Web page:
Brain gain: How to manage ‘chemo brain’
Among the many side effects of breast cancer treatment, the fogginess or mental changes that many people experience can be a frustrating one. ‘Chemo brain’ is a common side effect – affecting as many as 70% of cancer patients – which can be felt as a decline in mental ‘sharpness’. Signs of chemo brain include:
- Lapses in memory (trouble remembering details like names and dates)
- Difficulty concentrating (trouble focusing on things or having a short attention span)
- Trouble with multi-tasking
- Struggling to find the right word during a conversation
- Taking longer to finish things (struggling to organise things).
Chemo brain – as the name suggests – is most often experienced during chemotherapy, but it can also occur during hormone or radiation therapy. For most people, these brain changes will only last a little while, but for others, it can last for several years.
Because the exact cause of chemo brain isn’t known, there’s no one treatment for it, but there have been some clinical trials investigating the issue. The MAGLEV trial, for instance, looked at whether magnesium supplementation could help improve cognitive function in women on endocrine (hormone) therapy. While more research is going on in this space, the following tips can help you manage brain fog:
There’s plenty to keep track of during and after treatment – appointments, tests and treatment schedules – as well as the usual day-to-day routines. Stay on top of things by keeping track of appointments, to-do lists or notes in one space, like a planner or your phone calendar. Or hang up a big family calendar and get everyone to fill it out.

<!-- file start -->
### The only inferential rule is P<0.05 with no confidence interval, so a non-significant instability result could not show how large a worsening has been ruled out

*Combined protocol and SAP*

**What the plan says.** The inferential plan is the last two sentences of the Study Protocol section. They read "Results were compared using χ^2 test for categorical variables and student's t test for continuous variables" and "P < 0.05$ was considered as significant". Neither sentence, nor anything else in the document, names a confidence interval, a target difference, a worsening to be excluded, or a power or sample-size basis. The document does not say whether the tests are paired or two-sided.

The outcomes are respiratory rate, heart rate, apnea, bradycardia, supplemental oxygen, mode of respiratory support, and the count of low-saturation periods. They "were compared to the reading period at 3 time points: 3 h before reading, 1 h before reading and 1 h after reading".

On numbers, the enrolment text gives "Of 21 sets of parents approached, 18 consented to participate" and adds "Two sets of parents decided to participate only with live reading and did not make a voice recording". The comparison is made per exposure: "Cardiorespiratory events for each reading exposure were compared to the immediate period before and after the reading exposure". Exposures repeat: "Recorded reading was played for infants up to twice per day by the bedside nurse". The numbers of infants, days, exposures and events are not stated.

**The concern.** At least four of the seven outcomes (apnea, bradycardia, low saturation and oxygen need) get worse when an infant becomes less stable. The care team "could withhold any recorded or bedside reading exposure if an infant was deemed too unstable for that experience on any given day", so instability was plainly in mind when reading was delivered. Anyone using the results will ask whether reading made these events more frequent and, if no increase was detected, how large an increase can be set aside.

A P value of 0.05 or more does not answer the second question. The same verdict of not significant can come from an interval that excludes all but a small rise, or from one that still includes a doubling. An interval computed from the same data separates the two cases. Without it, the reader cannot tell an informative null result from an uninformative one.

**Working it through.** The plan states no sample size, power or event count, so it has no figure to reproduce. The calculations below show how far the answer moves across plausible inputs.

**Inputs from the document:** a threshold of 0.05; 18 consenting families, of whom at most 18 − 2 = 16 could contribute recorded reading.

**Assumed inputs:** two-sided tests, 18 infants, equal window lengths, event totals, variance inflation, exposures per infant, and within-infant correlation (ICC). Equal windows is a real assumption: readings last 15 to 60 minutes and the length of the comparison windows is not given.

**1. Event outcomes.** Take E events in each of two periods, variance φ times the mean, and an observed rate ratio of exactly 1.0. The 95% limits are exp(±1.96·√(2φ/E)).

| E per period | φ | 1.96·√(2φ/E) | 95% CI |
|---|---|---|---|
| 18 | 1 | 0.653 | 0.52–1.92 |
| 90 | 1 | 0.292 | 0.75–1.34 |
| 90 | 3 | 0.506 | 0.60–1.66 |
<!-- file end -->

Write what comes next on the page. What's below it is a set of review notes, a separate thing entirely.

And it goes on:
It may also help to track your memory problems, and what sort of things make them worse. Figuring out what your triggers are (like medicines taken, what time it is or what you’re doing) can help you manage ‘chemo brain’. For instance, you may choose to work on important tasks when you have the most energy, and avoid scheduling meetings when you know your mind is feeling foggier. Keeping track of ‘chemo brain’ can also be a useful record when you’re talking to your doctor.
Exercise your body – and your mind
Exercise can help with many side effects of treatment, such as fatigue, and ‘chemo brain’ is no exception. A 2017 study found that women who did more moderate-to-vigorous exercise had less fatigue and improved symptoms of ‘chemo brain’, such as being faster at executive function tasks (like organising and staying focused) and better accuracy on working memory tasks. Brain-training programmes can also help. One study found that a brain rehabilitation programme, Brain HQ, saw breast cancer patients report significant improvements in memory, concentration and problem-solving after a 15-week trial. Plus, the effects were still present six months after the trial. You’ll need a subscription to access the full range of exercises, but you can still try a few exercises for free.
Get enough good-quality sleep
The process through which the brain ‘cleans out’ waste happens mostly at night, so poor-quality sleep has a big impact on our cognitive function. Putting in place good ‘sleep hygiene’ can help set you up for a good night’s sleep. That may be going to bed and waking up at the same time each day, keeping your bedroom for only sleeping, and setting up a proper bedtime routine with no screen-time before bed. Mindfulness and relaxation exercises can also help you drift off quickly.
Ask for help
Unlike some side effects of treatment, ‘chemo brain’ isn’t always visible. If you’re struggling, reach out to your support network and let them know what you’re going through and what they can help with. Our nurses are also happy to help – you can call them for free on 0800 226 8773 or email firstname.lastname@example.org.